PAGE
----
Sunday, May 02, 2010
I saw a movie called Harry Brown last night, starring Michael Caine as genteel English retiree and former Marine Harry Brown who takes up arms against a sea of gangsters who are terrorizing the housing projects in which he lives. While Caine has received accolades for the role, it was clear to me after seeing the film that the filmmakers included Caine as a way of getting the film made and distributed, and then used the opportunity to make the best movie they possibly could around him. The denizens of the gangster underworld that Caine breaches on his errand are the true pleasure here: they are gritty and real, but the filmmaker imbues them with an otherworldly hue at times that gives the film resonance beyond its immediate sociopolitical context. When the hooligans set fire to something at the entrance to the apartment of Brown's best friend, the sequence is shot in a way that evokes an evil that is erupting into a pervasive and suffocating presence.
Caine himself is remarkably lackluster, and much of the opening 10 minutes of the film are painfully dull as a result. I attended the film with a filmmaker friend of mine who was inclined to the lay the responsibility for this dullness on the script, but I believe that had Caine found a deeper, visceral connection to the griefs and fears weighing on Brown at the outset (the impending death of his hospitalized, comatose wife, the loneliness he is facing, and decline of his surroundings), these sequences might have been more compelling.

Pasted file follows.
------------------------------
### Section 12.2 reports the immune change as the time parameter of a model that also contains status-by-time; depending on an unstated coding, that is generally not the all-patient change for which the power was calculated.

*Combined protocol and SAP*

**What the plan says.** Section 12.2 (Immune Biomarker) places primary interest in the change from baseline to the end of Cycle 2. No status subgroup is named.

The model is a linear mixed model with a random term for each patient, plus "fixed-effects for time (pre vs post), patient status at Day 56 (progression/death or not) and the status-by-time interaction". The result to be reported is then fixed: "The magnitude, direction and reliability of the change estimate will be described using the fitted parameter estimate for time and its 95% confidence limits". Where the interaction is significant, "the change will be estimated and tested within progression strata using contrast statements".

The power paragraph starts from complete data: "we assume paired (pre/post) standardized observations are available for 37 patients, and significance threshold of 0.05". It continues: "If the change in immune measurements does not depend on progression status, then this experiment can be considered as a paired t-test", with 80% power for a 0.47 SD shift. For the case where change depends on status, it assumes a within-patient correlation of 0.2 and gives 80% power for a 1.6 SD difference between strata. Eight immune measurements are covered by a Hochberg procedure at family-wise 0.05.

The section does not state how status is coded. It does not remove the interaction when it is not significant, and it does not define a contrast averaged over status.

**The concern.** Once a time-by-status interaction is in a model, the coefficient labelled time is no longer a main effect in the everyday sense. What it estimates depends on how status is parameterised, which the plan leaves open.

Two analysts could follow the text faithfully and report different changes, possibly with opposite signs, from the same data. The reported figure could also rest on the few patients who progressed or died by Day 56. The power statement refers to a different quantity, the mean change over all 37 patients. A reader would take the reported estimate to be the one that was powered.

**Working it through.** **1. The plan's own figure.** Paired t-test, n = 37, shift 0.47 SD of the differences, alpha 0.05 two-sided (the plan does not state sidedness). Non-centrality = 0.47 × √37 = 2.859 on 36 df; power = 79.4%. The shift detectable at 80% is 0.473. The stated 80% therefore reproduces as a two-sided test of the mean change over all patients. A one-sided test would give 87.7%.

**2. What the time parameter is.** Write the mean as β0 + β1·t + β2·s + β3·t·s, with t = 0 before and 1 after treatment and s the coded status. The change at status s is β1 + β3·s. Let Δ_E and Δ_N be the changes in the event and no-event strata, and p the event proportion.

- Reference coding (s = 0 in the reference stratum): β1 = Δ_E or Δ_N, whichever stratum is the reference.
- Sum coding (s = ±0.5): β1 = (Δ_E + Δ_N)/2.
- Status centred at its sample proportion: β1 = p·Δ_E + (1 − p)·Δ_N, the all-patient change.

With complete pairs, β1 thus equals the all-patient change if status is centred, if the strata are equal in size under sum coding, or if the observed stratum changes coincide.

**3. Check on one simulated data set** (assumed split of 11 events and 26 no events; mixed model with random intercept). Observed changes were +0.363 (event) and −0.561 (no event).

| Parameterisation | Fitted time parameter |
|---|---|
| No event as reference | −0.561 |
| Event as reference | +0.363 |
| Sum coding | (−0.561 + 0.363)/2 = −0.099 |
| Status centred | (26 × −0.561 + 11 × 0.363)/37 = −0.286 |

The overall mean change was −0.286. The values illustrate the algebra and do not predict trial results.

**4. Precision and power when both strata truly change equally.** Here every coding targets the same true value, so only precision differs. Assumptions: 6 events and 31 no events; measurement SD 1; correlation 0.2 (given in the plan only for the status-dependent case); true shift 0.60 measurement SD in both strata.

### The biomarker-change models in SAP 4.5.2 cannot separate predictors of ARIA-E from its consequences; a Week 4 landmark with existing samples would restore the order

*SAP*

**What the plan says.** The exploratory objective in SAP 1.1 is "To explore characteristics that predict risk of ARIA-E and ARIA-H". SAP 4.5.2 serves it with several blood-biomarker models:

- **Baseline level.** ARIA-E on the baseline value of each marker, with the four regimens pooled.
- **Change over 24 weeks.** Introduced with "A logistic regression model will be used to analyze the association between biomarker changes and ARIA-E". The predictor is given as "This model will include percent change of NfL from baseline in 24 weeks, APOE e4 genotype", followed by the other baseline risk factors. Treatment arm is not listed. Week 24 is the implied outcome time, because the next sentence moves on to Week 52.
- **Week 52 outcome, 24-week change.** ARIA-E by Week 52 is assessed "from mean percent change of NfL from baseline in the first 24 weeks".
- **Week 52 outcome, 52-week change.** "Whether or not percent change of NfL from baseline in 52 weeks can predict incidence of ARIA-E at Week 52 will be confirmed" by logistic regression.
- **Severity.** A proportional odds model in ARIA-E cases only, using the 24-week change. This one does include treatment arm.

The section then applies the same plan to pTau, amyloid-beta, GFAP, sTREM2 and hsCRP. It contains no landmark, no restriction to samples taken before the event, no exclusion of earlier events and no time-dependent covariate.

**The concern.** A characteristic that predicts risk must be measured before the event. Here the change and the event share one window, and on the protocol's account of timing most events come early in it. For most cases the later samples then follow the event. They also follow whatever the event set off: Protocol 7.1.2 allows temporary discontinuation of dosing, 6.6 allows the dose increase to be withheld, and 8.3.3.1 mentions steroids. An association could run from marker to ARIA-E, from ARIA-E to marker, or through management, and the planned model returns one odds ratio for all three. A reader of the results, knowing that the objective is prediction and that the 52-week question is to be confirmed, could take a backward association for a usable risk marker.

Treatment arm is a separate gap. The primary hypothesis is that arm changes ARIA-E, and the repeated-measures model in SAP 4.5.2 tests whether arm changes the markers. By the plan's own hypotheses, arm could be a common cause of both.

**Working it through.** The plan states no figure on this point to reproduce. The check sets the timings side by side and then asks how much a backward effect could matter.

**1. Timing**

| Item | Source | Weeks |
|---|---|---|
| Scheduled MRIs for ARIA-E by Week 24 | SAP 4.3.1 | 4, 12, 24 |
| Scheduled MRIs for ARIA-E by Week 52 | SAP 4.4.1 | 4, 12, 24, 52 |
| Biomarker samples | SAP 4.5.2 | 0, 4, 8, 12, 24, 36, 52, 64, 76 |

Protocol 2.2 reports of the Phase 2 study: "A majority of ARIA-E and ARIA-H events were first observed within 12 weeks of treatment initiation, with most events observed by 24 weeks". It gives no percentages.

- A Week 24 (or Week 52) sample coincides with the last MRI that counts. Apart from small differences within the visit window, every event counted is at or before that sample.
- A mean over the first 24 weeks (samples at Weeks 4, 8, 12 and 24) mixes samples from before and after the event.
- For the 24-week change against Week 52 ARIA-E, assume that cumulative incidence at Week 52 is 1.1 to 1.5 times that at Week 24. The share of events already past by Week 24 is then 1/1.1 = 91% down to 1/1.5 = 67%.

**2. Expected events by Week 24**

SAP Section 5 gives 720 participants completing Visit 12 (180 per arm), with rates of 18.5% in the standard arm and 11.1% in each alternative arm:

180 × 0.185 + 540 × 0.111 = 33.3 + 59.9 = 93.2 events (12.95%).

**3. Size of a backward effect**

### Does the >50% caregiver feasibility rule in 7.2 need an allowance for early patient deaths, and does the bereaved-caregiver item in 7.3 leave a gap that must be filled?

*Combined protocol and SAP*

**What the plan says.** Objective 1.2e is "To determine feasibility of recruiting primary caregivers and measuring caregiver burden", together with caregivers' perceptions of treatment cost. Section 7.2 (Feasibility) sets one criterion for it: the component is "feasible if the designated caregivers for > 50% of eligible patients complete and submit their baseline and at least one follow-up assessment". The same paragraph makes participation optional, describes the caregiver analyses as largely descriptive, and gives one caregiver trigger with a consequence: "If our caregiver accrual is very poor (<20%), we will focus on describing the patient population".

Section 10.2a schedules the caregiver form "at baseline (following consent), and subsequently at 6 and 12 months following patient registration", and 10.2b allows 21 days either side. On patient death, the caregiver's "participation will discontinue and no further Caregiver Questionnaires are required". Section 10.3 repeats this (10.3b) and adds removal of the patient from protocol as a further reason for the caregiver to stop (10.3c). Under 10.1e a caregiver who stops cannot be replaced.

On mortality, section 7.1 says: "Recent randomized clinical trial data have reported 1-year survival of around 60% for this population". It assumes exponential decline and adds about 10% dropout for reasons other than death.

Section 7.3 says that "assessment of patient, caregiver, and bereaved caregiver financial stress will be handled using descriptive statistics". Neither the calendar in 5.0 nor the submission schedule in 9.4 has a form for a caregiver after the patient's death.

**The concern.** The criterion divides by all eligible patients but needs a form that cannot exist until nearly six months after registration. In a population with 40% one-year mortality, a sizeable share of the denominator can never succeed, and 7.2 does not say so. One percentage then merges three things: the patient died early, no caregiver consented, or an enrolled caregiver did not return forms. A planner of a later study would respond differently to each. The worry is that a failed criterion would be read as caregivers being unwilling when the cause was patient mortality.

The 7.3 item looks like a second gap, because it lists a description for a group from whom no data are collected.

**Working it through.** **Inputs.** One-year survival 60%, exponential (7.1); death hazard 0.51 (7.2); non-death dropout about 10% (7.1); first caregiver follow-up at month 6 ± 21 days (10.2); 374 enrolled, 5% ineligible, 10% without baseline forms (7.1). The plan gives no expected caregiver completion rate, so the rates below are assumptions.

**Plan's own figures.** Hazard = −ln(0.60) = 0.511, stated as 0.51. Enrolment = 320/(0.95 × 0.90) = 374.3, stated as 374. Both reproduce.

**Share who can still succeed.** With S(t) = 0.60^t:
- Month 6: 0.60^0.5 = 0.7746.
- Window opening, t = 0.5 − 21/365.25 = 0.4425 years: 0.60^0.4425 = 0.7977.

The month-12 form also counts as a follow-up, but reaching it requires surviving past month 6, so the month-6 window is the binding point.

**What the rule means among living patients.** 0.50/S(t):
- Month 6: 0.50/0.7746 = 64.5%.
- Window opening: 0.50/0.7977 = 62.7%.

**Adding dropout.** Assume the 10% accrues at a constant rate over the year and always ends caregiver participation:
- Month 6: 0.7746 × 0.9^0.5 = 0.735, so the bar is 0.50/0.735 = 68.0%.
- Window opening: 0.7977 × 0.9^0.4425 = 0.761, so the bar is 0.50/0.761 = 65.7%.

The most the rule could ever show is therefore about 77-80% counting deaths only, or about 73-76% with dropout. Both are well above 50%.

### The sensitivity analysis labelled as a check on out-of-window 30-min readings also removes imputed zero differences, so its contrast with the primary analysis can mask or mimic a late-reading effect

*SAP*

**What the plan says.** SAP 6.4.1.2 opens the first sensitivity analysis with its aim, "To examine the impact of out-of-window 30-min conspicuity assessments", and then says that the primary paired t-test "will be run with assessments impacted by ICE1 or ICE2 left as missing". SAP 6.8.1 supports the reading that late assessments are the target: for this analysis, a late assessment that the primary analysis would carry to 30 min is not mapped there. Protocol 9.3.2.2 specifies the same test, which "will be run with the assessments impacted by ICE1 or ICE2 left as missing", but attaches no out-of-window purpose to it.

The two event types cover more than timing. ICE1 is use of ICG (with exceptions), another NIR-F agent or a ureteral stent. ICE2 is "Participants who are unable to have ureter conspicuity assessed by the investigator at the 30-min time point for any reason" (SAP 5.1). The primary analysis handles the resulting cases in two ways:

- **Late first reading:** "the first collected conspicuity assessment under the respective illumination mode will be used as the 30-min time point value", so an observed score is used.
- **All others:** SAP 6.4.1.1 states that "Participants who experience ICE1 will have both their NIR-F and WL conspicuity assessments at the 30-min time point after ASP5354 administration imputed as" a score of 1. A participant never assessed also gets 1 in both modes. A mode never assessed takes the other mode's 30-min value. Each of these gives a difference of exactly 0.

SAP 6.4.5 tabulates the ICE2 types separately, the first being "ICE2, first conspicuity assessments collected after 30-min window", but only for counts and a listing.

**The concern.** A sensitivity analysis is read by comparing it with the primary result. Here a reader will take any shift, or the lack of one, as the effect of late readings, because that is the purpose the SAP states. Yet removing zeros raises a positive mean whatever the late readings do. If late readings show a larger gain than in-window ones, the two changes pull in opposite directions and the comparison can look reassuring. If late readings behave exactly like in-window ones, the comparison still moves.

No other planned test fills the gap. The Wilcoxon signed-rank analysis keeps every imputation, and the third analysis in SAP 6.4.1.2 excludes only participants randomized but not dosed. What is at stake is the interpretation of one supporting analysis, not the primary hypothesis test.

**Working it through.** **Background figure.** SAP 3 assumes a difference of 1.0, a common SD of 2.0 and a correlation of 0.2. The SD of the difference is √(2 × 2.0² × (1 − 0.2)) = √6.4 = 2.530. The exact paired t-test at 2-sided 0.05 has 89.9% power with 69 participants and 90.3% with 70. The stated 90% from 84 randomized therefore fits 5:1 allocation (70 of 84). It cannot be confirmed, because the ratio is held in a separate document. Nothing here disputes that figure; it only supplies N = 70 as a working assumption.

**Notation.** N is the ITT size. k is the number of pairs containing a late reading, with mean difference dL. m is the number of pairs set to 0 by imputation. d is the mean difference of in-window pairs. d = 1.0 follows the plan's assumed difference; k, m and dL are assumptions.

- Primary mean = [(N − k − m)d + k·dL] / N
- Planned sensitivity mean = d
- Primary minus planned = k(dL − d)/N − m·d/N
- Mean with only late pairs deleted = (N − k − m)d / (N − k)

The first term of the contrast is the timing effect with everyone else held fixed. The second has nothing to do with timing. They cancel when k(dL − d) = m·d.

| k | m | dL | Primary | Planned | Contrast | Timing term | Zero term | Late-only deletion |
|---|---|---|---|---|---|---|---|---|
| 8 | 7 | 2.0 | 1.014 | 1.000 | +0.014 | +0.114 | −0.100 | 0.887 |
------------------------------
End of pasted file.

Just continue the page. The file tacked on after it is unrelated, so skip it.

Intellectually, the film does not ultimately cohere: it raises the specter of the necessity for vigilantes without providing any meaningful answer to the problem. Nevertheless, I give the filmmakers props for their achievement: they made a significant compromise in using Caine (it is clear to me from the quality of nearly everything else in the movie that they could not have seen it any other way), presumably in order to overcome various logistical hurdles of production, but still told a vivid and harrowing story. This is director Daniel Barber's first feature, and is an extremely auspicious debut.